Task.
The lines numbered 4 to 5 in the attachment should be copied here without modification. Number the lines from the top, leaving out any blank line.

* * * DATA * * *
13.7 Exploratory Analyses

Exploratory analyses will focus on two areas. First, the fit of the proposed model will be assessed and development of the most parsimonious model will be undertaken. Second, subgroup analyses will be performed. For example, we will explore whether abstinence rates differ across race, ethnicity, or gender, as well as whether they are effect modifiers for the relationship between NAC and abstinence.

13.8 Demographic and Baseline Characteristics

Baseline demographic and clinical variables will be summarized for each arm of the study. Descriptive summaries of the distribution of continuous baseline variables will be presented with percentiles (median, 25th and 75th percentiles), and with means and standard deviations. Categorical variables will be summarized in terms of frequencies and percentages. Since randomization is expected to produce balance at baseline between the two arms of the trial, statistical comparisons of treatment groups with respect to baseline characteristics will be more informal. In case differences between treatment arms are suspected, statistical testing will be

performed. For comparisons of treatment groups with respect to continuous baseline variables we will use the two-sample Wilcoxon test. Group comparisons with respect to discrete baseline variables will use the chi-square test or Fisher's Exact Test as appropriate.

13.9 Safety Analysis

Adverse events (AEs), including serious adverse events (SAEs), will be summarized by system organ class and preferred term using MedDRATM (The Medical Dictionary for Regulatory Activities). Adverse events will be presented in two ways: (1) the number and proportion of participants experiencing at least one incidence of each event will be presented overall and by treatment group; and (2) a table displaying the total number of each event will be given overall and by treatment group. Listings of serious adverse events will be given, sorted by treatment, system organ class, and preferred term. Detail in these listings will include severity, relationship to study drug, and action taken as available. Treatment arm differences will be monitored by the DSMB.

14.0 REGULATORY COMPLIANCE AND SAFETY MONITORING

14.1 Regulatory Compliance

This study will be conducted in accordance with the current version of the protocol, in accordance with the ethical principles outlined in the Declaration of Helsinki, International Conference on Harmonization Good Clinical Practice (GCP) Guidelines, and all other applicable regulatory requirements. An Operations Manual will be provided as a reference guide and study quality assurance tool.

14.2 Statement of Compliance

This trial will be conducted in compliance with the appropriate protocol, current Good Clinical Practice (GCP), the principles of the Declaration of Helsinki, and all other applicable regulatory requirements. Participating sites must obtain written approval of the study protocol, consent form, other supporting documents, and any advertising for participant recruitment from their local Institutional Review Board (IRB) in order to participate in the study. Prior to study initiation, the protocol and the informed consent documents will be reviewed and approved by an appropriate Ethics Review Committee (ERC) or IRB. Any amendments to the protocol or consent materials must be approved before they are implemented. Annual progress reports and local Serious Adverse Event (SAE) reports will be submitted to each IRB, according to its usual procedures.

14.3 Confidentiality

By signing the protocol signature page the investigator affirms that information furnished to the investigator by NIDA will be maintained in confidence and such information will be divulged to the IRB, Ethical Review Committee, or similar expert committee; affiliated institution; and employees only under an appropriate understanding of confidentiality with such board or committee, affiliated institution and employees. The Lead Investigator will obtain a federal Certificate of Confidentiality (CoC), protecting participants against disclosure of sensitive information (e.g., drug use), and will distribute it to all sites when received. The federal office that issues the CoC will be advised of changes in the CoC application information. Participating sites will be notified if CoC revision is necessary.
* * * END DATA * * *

Baseline demographic and clinical variables will be summarized for each arm of the study. Descriptive summaries of the distribution of continuous baseline variables will be presented with percentiles (median, 25th and 75th percentiles), and with means and standard deviations. Categorical variables will be summarized in terms of frequencies and percentages. Since randomization is expected to produce balance at baseline between the two arms of the trial, statistical comparisons of treatment groups with respect to baseline characteristics will be more informal. In case differences between treatment arms are suspected, statistical testing will be

performed. For comparisons of treatment groups with respect to continuous baseline variables we will use the two-sample Wilcoxon test. Group comparisons with respect to discrete baseline variables will use the chi-square test or Fisher's Exact Test as appropriate.